Parkland school shooter Nikolas Cruz avoids death sentence, gets life sentence

Parkland school shooter Nikolas Cruz avoided the death penalty after a jury decided he should be sentenced to life in prison without the possibility of parole.

The verdict was handed down Thursday morning in an emotionally charged room filled with survivors and families of the 17 students and staff killed in the Feb. 14, 2018, shooting at Marjory Stoneman Douglas High School.

Family members appeared stunned and shook their heads as the 17-point verdict was read by Judge Elizabeth Scherer.

The court found that “particularly heinous” aggravating factors necessary for a death sentence had been proven during the trial, but at least one juror found that they were not outweighed by mitigating factors.

The 12-person panel had to be unanimous to reach a death sentence.

The final decision on whether to sentence Cruz to death will be made by Judge Scherer, who will choose whether to follow the jury’s recommendation.

Cruz, 24, pleaded guilty last October to killing 14 students and three staff members and injuring 17 others.

During a three-month trial, the state described how Cruz planned his attack – researching other shooters online, making extensive preparations for his attack and recording a video where he described his plans.

His defense attorney Melisa McNeill and her team never disputed that Cruz committed the shooting, but charged that his birth mother’s heavy drinking during pregnancy left him with fetal alcohol spectrum disorder.

Marjory Stoneman Douglas High School shooter Nikolas Cruz in court Oct. 11 during closing arguments


It’s been more than four years since Cruz, then 19, walked into Marjory Stoneman Douglas High School on Valentine’s Day 2018 armed with an AR-15.

He stalked the freshman building, killing 14 students and three staff members.

In October 2021, Cruz pleaded guilty to 17 counts of murder and 17 counts of attempted murder.

In the state’s closing argument, prosecutor Mike Satz described in chilling detail the extent of Cruz’s planning for the school shooting and walked jurors through graphic moments of the attack — including how he shot and killed some terrified victims in vacuum. range.

“The testimony revealed the unspeakable, horrific brutality and unrelenting cruelty exhibited by the defendant in the 1200 building on February 14, 2018,” he said.

The prosecutor took jurors through Cruz’s extensive preparations for the massacre, describing the plans as “target-driven,” “calculated” and “deliberate.”

A family member of a victim reacts to the reading of the verdict for Parkland school shooter Nikolas Cruz

(Snapshot / YouTube / Law and Crime)

Mr Satz said Cruz’s online statements were a “window into his soul” and urged jurors to review his YouTube comments and his online history where he spoke of his desire to kill as many people as he could.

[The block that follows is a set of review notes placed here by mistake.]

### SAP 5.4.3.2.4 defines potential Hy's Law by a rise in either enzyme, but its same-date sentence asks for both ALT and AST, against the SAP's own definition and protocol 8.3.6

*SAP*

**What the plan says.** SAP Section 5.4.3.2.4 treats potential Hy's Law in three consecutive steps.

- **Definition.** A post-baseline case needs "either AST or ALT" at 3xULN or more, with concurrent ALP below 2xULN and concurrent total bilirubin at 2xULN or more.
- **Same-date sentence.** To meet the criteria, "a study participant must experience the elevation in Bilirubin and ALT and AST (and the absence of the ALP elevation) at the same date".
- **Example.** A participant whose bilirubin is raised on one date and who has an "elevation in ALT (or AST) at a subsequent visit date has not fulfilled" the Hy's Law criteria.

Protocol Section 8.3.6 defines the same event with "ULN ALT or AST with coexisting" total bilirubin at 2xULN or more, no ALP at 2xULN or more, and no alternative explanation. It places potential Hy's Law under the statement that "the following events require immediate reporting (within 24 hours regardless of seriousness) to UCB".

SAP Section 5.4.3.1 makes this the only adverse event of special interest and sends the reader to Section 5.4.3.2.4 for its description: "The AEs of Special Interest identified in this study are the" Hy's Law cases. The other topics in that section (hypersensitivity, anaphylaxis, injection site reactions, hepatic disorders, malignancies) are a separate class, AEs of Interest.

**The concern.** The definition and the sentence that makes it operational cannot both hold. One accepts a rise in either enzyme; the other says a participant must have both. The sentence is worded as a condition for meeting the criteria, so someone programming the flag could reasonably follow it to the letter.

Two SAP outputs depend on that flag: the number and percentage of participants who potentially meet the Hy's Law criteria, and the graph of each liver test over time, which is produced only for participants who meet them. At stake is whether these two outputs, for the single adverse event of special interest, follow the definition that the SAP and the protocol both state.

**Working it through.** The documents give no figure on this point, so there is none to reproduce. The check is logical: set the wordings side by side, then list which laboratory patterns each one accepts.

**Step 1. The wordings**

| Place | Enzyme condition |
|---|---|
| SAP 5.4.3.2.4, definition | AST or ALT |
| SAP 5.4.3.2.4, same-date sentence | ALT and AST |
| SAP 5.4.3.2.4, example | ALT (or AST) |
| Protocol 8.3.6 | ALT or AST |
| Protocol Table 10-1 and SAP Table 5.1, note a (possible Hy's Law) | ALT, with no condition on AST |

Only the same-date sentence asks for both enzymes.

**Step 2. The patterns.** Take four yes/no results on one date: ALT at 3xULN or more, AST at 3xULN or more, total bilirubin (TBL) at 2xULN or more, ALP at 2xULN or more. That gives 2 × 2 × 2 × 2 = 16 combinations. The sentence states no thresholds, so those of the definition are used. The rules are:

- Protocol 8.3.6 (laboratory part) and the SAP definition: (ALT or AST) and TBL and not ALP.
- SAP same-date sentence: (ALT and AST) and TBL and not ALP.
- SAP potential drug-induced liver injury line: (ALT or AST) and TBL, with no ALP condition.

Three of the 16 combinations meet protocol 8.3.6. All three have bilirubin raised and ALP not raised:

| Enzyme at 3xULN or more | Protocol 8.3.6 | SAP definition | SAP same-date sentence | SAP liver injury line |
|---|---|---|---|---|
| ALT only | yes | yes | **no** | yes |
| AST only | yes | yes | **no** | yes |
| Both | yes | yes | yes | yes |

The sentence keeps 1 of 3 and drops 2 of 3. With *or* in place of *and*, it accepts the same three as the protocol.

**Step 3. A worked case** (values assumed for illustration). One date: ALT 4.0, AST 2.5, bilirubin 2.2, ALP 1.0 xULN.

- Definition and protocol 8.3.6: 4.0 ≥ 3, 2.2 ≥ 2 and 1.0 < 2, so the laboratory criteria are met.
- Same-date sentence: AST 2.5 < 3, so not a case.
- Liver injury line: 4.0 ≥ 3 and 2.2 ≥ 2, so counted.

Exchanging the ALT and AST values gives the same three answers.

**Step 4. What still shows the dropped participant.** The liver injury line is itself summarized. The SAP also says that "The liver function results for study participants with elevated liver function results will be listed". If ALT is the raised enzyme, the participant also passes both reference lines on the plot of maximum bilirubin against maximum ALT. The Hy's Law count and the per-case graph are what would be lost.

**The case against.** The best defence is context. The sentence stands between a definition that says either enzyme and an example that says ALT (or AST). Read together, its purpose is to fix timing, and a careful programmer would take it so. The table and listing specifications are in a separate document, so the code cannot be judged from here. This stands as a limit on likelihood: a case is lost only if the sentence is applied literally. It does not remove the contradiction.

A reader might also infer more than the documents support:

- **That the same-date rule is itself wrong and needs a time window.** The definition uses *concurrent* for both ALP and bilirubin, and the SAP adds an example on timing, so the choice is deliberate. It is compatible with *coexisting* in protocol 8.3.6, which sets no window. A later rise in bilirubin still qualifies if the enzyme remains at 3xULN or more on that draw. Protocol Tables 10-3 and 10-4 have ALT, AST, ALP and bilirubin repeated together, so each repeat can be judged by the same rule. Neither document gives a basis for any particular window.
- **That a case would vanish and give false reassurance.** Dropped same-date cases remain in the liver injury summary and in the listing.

“It has been said that what he writes and what he says is a window into someone’s soul and some of the remarks the defendant wrote on his YouTube were: ‘no mercy, no questions, double tap’, ‘I will kill.’ as*** a ton of people and killing children,” he said.

“And on July 4, 2017, ‘I love to see families suffer.’

He told jurors that “every comment on YouTube, every search, everything that turns out you can review when you think about it”, saying that “what one writes and what one says is a window into one’s soul”.

Mr Satz said Cruz’s comments and plans online were what he “wanted to do” and “what he did”.

Judge Elizabeth Scherer will ultimately decide whether to sentence Cruz to death

(South Florida Sun Sentinel)

“What he wanted to do, his plan and what he did was to murder children at school and their carers,” she said.

“That’s what he wanted to do, that’s what he planned to do and that’s what he did.

In her closing argument, Cruz’s attorney, Melissa McNeil, asked jurors to show the mass shooter “mercy” by sparing his life when they reach their verdict.

Ms McNeill tried to appeal to the jury’s “moral compass” on Tuesday, reminding them that each of them must make an “individual” decision about whether to live or die.

“You have to live with your decision for the rest of your life,” he said. “It’s your personal moral decision.”

When they “wake up in the night” after the trial ends, he said, they won’t be with their fellow jurors, but will be alone “with your heart, your moral compass.”

Ms. McNeil said Cruz’s killing “will change absolutely nothing” and will not bring back the 14 students and three teachers he killed in one of the worst mass shootings in US history.

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